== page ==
In many cases, choices are influenced by non-technical departments and the decisions are based on some form of committee not controlled by the technology department.
As the old joke goes, if a camel were designed by a committee it would have 12 humps.
Blame Everything on the IT Department
As someone who has been in the technology field for many years, I will tell you point-blank, seasoned IT professionals do NOT want something new to tinker with when it comes to a production network or system. Seasoned IT professionals err on the side of caution when it comes to adding something new or changing anything. We understand that change, any kind of change that has an impact on end-users, will create headaches.
The personal anecdotes in this section on the quest for business success are based on a long and diversified career helping a variety of business people integrate technology into their business. Sadly, I have seen first-hand many technology decisions made for reasons other than technology.
When things don't turn out as expected, the IT department takes the blame.
Expectations and responsibility
In a recent forum post read on the net a person posted that they are looking for a piece of business software with "everything, into one program."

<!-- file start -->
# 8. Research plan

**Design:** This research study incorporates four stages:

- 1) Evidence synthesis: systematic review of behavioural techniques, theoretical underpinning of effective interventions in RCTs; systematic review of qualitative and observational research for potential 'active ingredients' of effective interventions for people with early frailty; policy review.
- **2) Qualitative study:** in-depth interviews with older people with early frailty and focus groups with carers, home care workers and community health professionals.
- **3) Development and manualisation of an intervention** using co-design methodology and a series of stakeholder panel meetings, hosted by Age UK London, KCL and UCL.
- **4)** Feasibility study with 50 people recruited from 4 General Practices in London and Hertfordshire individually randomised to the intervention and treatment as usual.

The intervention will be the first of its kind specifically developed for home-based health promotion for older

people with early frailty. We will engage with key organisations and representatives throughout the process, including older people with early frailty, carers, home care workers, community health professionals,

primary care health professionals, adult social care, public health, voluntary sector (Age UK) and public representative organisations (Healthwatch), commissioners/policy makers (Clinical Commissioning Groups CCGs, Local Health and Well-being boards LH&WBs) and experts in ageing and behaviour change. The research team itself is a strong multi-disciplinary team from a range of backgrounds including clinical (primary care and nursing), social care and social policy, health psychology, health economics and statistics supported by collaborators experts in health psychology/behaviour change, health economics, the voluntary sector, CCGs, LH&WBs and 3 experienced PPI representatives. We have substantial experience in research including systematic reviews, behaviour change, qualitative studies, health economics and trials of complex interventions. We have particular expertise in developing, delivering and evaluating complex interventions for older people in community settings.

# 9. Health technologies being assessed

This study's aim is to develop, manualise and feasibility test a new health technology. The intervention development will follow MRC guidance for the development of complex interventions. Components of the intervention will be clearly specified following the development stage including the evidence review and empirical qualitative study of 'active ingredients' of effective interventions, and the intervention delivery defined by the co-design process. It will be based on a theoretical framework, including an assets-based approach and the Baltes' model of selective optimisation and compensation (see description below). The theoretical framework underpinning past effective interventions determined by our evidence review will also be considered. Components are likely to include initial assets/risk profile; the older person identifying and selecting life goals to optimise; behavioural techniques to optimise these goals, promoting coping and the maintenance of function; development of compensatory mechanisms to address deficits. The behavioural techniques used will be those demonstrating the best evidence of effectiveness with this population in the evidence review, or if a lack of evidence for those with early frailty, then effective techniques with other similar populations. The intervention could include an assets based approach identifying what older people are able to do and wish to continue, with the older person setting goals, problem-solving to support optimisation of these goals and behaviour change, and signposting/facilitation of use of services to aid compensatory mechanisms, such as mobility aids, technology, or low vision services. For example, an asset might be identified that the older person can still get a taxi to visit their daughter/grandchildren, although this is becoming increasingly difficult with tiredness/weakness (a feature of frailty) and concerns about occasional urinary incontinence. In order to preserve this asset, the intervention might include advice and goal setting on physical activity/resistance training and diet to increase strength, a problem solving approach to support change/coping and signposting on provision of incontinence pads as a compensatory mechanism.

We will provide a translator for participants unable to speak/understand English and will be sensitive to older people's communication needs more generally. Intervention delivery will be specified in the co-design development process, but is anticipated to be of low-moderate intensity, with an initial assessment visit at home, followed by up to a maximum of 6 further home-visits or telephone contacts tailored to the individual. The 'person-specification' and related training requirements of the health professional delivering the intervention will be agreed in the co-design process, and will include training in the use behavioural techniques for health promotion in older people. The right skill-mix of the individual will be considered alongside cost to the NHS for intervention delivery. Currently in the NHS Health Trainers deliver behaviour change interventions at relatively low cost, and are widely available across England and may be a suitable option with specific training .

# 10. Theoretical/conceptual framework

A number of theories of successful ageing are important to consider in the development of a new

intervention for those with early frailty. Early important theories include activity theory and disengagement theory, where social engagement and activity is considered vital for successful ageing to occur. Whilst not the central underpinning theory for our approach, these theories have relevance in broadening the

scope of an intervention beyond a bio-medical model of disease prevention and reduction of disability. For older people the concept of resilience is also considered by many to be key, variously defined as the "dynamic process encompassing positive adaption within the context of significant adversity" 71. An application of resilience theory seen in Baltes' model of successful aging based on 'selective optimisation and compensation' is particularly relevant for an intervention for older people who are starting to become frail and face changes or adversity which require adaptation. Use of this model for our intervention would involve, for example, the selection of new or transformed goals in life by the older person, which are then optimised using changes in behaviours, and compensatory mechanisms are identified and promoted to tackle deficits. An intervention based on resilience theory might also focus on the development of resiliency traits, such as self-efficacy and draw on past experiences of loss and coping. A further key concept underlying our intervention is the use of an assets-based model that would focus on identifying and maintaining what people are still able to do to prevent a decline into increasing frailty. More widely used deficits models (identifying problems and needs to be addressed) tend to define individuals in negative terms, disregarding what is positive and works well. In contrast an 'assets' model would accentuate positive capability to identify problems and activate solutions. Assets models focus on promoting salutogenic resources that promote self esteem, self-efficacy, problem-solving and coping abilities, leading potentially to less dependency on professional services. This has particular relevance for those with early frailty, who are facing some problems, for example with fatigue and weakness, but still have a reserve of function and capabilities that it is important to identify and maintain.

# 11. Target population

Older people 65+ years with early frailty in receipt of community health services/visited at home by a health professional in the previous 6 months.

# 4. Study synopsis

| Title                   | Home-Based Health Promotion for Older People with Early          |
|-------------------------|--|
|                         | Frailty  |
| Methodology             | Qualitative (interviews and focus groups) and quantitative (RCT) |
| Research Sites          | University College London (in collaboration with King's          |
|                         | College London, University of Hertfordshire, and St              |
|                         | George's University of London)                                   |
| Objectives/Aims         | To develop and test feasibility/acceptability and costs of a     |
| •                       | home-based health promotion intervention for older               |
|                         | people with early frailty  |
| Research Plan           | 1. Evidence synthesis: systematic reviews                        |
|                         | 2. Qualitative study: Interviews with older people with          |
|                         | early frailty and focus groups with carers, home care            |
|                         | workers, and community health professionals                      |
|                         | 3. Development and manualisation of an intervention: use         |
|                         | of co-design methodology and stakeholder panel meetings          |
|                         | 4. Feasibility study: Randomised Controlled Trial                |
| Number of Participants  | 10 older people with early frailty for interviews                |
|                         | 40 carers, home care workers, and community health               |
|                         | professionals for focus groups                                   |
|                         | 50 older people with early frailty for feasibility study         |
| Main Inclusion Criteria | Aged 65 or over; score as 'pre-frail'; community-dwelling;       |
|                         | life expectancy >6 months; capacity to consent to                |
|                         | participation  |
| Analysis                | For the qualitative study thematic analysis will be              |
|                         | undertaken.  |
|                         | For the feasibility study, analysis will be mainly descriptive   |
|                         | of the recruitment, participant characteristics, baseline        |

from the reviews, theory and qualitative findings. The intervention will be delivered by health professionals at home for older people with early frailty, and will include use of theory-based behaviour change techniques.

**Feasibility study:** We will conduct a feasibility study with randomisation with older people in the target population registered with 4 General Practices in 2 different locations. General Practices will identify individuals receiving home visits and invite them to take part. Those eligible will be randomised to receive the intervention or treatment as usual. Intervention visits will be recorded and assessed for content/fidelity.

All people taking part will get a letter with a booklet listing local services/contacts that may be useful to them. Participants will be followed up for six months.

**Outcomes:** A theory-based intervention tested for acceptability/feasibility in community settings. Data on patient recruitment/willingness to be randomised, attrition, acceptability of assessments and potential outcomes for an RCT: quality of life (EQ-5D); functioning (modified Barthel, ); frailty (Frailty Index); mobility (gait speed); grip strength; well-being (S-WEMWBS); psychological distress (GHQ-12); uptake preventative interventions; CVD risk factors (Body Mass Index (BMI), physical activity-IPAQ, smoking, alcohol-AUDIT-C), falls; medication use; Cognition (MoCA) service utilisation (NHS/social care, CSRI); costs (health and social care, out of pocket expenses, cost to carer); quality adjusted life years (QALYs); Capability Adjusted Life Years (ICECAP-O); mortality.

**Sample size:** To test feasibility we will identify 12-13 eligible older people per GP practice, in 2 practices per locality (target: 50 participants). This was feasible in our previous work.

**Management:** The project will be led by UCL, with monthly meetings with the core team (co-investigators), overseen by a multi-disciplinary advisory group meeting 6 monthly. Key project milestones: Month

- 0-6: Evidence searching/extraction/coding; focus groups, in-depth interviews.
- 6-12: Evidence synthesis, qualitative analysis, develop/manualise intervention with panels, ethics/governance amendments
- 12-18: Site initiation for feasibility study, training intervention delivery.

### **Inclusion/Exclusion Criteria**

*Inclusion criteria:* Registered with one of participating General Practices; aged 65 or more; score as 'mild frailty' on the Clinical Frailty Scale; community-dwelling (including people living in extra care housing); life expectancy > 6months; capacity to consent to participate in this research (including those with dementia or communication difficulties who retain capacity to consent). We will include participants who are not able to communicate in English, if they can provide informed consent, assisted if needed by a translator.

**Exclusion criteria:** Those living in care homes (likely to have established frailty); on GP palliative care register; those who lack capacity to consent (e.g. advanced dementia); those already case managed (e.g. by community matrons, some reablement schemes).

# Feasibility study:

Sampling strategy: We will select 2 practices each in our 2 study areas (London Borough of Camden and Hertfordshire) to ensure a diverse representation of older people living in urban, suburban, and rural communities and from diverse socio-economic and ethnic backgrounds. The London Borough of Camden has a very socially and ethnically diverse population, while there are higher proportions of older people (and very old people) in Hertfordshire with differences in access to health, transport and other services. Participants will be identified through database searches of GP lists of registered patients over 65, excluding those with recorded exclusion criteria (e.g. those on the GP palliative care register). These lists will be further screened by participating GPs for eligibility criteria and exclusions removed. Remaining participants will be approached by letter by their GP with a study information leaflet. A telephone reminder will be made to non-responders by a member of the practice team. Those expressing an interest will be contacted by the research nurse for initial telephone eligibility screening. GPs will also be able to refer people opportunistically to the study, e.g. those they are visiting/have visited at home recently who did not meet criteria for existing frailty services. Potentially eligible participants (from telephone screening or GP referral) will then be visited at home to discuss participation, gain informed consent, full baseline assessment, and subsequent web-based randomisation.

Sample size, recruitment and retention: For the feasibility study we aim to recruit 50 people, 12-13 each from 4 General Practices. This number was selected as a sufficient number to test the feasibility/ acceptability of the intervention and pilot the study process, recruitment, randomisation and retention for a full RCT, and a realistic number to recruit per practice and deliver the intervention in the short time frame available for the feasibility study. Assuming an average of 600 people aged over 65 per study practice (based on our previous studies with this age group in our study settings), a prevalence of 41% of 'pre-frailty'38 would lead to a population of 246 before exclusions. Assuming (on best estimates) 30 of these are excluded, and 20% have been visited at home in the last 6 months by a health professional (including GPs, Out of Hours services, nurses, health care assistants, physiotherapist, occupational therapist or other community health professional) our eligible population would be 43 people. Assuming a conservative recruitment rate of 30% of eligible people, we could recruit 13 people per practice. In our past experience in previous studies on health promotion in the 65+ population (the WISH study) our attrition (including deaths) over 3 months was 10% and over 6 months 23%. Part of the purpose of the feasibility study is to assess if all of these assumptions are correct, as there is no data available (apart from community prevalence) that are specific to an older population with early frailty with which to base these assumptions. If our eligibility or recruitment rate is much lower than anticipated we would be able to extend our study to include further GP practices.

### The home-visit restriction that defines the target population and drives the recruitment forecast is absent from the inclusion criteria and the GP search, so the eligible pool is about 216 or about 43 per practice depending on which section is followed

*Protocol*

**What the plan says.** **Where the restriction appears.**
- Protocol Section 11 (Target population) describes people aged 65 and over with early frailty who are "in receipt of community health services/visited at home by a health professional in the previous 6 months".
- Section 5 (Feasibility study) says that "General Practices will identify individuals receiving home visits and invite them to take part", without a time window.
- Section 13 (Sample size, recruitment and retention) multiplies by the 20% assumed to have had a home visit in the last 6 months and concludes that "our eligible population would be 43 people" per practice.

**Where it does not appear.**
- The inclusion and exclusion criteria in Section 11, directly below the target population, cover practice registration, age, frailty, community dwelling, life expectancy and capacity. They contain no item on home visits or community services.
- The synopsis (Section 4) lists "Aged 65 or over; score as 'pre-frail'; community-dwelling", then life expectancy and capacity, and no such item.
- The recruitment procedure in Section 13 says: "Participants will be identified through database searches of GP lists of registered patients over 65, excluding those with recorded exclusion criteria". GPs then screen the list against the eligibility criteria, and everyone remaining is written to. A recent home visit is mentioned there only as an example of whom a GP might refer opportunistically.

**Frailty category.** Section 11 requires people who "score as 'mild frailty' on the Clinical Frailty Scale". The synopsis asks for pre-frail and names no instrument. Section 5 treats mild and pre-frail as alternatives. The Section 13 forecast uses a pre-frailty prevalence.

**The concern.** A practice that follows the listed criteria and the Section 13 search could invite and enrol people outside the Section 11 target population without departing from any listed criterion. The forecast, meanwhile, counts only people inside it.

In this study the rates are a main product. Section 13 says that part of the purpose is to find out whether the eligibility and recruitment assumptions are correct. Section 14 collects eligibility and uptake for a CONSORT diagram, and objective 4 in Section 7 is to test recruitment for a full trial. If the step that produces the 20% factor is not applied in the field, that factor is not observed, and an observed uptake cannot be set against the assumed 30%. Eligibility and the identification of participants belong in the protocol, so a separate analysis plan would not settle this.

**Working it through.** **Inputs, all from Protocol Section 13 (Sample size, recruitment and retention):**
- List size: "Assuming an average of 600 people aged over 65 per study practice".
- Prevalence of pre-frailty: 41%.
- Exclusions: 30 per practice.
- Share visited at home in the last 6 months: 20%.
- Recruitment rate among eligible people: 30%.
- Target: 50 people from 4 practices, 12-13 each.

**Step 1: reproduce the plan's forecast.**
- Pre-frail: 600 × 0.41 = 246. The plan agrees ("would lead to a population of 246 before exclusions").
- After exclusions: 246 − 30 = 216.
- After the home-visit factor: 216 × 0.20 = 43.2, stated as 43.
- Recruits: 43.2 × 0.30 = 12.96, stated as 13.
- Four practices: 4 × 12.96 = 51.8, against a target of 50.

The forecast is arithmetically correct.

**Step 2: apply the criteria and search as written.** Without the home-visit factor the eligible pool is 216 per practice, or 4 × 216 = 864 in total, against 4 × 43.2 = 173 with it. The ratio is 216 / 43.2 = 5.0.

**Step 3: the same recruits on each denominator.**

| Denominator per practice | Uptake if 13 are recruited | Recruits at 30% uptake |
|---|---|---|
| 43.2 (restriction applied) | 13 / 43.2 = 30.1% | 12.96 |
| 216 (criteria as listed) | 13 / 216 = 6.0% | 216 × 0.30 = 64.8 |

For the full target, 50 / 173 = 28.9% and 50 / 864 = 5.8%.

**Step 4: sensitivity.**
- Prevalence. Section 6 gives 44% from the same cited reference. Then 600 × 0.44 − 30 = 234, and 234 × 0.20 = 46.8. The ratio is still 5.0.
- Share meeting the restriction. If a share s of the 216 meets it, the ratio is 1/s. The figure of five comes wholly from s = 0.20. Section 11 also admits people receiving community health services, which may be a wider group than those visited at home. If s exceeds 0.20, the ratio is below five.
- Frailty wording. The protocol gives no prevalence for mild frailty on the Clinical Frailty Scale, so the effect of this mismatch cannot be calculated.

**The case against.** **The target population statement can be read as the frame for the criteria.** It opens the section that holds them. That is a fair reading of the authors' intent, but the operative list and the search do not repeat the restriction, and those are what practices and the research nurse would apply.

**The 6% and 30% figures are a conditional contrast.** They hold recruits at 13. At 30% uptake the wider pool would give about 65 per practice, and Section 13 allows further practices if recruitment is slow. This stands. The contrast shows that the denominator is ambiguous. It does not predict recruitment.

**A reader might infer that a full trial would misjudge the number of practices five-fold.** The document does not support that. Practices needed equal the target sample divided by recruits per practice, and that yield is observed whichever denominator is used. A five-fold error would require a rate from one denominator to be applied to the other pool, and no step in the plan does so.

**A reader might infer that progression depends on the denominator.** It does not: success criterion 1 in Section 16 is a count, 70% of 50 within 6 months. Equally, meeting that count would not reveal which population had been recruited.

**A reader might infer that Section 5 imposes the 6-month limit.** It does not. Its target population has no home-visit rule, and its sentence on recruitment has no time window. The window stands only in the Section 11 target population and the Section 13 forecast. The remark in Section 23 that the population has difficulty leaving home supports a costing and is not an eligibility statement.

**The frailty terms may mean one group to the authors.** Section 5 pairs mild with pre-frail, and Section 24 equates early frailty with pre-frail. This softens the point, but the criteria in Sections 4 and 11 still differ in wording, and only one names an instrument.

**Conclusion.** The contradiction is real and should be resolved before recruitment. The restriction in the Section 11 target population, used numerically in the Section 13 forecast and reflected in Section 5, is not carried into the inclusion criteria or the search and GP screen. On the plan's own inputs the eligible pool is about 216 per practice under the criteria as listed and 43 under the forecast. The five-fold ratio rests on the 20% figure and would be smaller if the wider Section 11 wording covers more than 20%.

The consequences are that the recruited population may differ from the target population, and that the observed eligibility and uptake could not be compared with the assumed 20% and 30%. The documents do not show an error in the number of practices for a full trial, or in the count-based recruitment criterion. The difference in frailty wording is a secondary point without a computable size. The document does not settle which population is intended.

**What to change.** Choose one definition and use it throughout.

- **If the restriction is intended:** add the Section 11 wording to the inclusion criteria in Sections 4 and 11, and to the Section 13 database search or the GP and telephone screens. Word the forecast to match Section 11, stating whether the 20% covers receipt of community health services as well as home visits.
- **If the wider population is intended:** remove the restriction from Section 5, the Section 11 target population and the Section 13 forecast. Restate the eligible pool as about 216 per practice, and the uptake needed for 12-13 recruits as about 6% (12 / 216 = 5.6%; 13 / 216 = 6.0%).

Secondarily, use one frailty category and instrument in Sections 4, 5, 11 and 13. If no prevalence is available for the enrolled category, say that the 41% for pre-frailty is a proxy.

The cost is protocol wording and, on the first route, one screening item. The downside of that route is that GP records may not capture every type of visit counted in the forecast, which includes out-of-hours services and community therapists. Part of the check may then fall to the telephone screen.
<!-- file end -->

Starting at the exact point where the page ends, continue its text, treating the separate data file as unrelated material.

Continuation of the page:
If you are a small business shopping for some software, the first thing you need to do is define "everything." Starting on a piece of paper, write down your thoughts. Start your technology planning as a list of tasks. You are going to need to break down your question into individual tasks.
People end up being very disappointed and even angry when they actually start to work with technology because it isn't what they thought it would be. It is good to set expectations first because you may be surprised as to things you can do.
There is not a one size fits all solution, and there is not a one application does all answer. Once you have a list of tasks, you can start shopping for software. Once you understand all the things you want to do, you can now start shopping for solutions with a new set of questions in mind.
Why Do Technology Projects Fail?
As a technology coordinator and systems administrator, I try to focus technology conversations on the question, "What exactly is it that you are trying to do?"